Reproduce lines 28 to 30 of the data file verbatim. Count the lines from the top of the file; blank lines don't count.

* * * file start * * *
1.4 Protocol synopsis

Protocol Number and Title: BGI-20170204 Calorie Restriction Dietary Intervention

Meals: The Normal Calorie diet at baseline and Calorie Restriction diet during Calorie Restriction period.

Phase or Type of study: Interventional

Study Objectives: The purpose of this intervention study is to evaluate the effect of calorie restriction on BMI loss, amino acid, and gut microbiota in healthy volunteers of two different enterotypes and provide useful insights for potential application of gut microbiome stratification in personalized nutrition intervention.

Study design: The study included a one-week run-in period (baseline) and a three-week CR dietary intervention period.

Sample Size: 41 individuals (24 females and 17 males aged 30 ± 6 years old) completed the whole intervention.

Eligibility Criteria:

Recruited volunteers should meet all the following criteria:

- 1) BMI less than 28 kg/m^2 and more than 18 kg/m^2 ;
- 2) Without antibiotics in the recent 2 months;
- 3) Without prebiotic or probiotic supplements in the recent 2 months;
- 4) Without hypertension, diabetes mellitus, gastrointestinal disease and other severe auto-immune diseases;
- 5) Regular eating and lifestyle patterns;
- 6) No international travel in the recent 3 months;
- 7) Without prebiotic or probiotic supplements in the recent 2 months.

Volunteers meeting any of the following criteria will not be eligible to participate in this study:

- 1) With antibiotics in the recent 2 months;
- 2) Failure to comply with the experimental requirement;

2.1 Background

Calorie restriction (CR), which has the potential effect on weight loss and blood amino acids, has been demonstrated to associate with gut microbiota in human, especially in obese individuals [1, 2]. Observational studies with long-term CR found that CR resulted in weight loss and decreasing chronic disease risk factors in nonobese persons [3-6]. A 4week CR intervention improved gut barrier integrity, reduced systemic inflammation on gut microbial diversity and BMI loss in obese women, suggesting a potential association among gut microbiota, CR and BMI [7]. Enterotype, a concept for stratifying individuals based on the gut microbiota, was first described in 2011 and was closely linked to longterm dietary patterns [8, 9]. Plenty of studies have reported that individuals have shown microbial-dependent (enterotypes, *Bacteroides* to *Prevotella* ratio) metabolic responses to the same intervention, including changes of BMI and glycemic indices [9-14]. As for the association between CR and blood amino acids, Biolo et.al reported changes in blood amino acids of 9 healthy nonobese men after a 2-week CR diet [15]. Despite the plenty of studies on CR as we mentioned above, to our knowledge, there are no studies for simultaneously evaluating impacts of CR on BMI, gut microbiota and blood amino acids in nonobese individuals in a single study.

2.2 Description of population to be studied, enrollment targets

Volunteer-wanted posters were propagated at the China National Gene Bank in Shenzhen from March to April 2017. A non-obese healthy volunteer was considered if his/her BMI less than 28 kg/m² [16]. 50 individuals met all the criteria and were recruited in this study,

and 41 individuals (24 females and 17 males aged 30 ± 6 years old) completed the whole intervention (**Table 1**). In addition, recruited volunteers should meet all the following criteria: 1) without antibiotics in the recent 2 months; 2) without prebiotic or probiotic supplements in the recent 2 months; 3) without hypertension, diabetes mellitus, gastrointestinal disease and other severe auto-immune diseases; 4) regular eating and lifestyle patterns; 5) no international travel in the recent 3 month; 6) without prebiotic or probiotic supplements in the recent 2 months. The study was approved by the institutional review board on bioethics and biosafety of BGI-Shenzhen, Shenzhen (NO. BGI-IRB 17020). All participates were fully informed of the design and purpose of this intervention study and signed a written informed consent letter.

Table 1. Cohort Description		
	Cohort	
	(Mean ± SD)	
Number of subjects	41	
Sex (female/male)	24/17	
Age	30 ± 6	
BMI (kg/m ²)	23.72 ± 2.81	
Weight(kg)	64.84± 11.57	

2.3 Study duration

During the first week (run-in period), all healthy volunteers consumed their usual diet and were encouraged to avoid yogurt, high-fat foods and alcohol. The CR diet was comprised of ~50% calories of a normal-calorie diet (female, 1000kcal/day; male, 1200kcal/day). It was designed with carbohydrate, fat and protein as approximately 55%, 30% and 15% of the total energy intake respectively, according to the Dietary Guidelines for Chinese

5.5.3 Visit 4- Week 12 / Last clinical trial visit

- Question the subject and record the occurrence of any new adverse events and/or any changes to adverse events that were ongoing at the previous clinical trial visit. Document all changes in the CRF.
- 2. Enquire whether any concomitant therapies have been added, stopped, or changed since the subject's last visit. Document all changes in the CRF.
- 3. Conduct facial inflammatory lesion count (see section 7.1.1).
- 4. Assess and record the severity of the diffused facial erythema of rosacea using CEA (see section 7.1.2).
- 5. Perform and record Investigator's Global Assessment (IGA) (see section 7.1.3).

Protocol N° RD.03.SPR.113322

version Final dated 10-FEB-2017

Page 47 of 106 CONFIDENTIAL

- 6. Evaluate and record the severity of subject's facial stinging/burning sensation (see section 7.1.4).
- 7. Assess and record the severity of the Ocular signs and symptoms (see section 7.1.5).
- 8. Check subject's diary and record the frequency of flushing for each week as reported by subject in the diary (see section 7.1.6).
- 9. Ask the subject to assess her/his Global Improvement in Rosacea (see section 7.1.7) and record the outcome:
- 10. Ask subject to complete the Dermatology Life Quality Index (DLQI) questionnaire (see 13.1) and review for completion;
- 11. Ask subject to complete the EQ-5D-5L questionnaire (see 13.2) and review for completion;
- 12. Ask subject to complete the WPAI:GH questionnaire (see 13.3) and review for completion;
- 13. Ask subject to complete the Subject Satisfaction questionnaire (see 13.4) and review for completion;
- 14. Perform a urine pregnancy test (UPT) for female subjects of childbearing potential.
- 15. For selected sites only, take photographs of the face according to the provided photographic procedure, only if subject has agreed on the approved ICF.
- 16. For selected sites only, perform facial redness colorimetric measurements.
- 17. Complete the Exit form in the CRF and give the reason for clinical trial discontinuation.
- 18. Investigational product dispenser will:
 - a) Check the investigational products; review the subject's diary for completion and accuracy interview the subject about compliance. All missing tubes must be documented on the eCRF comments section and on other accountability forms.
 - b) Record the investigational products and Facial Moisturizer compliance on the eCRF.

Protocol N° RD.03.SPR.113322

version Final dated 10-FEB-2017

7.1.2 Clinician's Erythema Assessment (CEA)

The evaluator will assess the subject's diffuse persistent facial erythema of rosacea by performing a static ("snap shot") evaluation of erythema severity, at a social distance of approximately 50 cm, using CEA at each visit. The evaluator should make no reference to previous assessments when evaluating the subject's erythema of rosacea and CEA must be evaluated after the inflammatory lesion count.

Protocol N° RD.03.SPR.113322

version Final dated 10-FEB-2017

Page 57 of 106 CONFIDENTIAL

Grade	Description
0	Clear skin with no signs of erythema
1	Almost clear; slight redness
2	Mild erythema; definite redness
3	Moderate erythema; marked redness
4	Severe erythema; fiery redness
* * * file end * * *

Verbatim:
Number of subjects	41	
Sex (female/male)	24/17	
Age	30 ± 6	